Wed | Aug 21, 2019

Garth Rattray | Jamaica, the monster factory

Published:Monday | February 19, 2018 | 12:00 AM

At the peak of our world dominance in the sprints, we often boasted that Jamaica is a sprint factory. We were proud of the achievements of our athletes and readily embraced the well-deserved title bestowed upon us.

Given our runaway murder rate, with casualty figures surpassing those in some active war zones; given that we have produced innumerable cold-blooded criminal monsters, we ought to acknowledge and embrace the nomenclature of 'monster factory'. Perhaps in doing so, our citizenry will come to the realisation that crime and murder are products of our society and will be inclined to play their individual roles in bringing about the necessary change to reduce them.

I am shocked and extremely disappointed in so-called responsible and influential politicians who publicly proclaim that it was the People's National Party (PNP) that mashed up the country and is, therefore, to blame for our current crime situation. One, in particular, espouses Christianity and has worked in very important positions. I used to ascribe a sense of fairness, sobriety and thoughtfulness to him. I am sorely disenchanted and dumbstruck by his unchristian-like, unfair, false, politically polarising and inciting accusations.

On the other hand, I was extremely pleased and impressed with Eastern St Thomas Member of Parliament Dr Fenton Ferguson, when he sought to bring some sanity to our desperate search for reasons for our high murder rate. He rightfully defended the minister of national security, Robert Montague, amid calls for his removal because of our escalating level of crime.




The Gleaner reported that he asserted: "It was unfair to blame the minister alone for the crime situation now gripping the country." The report further quoted him as saying that, "Both major political parties, including the former PNP administration in which I served as minister, should share the blame for the growing crime monster."

Dr Ferguson said, "Jamaica is our country ... . We can't be talking about 'Jamaica, land we love' and at the political level we continue to be tribalists and divided, especially on matters of crime, health, and education." He then voiced a truth that several of us promote: "It is my view that all of us must take some responsibility, starting from the family, the communities, the critical stakeholders, our young people, the Church."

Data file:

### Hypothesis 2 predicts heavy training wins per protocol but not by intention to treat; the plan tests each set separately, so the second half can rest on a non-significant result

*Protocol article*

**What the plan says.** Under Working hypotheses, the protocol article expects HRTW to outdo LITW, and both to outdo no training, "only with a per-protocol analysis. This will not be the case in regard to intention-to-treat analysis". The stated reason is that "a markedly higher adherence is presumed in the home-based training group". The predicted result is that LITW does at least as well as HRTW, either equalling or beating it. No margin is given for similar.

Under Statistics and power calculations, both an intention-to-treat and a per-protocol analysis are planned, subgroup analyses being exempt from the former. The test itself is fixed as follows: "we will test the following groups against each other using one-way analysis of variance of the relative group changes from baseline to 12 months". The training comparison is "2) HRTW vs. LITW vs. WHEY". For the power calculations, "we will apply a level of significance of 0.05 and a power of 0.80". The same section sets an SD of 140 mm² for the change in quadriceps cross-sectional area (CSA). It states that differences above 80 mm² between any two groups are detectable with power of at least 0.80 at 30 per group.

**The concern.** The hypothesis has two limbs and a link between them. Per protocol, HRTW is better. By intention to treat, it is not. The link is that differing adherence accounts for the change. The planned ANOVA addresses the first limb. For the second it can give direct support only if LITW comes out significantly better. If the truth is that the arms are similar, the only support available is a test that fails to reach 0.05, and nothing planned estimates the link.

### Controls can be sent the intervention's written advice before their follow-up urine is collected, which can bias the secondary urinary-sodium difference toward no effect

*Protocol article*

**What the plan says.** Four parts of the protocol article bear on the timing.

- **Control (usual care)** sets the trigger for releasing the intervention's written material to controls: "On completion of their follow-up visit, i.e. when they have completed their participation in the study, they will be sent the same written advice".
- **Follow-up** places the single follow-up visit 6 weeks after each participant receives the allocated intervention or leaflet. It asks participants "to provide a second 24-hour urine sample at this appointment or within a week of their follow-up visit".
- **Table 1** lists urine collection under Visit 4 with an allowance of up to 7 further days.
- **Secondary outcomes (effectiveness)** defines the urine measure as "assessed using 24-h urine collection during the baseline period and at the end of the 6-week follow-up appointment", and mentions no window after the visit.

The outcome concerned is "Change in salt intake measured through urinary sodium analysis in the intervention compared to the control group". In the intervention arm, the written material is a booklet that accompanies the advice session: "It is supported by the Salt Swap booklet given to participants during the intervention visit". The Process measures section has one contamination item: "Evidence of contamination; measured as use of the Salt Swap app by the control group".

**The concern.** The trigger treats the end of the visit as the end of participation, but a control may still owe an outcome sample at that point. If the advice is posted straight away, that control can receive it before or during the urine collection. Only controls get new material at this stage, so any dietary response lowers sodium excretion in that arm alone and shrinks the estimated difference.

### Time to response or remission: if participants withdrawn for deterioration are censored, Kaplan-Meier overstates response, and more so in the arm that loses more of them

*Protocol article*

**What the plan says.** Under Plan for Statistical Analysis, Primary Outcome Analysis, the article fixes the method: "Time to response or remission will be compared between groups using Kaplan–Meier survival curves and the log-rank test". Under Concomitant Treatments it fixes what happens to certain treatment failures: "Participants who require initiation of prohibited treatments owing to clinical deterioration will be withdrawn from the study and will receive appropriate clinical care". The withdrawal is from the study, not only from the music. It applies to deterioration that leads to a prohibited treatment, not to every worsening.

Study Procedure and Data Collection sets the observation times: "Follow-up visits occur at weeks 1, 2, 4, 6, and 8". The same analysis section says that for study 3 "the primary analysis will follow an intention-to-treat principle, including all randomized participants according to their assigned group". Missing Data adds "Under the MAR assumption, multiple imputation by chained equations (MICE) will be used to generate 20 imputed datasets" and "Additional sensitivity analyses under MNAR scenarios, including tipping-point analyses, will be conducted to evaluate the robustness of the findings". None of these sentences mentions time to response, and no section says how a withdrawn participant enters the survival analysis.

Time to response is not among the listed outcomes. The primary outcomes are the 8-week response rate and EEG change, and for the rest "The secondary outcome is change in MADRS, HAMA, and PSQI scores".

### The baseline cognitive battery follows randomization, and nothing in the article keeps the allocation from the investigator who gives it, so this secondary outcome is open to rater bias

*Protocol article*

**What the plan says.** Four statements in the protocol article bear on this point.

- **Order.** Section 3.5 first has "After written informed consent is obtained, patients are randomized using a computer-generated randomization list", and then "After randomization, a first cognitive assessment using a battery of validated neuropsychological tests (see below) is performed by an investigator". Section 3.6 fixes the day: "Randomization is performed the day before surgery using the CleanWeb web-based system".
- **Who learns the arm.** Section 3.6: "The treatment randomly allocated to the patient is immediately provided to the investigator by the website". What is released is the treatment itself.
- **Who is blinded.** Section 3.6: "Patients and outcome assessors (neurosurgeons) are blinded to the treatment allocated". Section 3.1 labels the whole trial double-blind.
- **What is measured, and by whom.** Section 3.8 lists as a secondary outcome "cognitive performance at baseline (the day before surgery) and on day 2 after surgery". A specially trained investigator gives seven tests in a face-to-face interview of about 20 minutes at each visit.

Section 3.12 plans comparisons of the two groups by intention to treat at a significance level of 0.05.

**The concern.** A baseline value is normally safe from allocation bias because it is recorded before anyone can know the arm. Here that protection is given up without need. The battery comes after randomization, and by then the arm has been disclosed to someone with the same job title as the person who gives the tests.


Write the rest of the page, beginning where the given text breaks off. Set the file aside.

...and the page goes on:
Among this administration's Five-Pillar Crime Strategy is a plan to seek out the youth to steer them clear of nefarious activities and groups. There is also a plan for attacking crime through social development ... to address the root causes of crime - poverty, poor parenting, poor education, lack of conflict resolution, and hostile communities. However, the citizens must play their individual roles.

Parenting must be taken extremely seriously. The days of 'wild shots' (spreading seed indiscriminately), 'nuff gyal' (showing off a high libido), 'nuff yout' (trying to prove manhood by siring many children), producing 'puss pickney' (having children for several men, hoping for support for all but getting support for none, so they end up essentially feral), and having 'soldiers' (males that will protect and provide through violence) must end.


'it takes a village to raise a child'


The Government must very actively encourage and enforce responsible parenting, but individuals and communities must do their part.

The age-old concept and practice of communal parenting needs to be resurrected. Our African ancestors did this with tremendous success. All children were viewed as the collective responsibility of the village (their local community). In today's Jamaica, parents sequester and coddle their children to the detriment of the kids and the society at large. Those children learn poor social skills and their bad attitudes spread to other children faster than viral illnesses. Soon, those, 'bad-breed pickney' become prevalent and the entire country pays the price.

The social amenities and access to health, nutrition and education in underprivileged communities must be urgently addressed. Bad living conditions lead to bad attitudes, bad tempers and bad thoughts towards the society that stood idly by and let them suffer.

There has been an ugly schism in our society that has led to two or perhaps three generations of Jamaicans who hold little value for their own lives, no value for ours, and a willingness to do anything, even become murderous monsters, to survive.

- Garth A. Rattray is a medical doctor with a family practice. Email feedback to and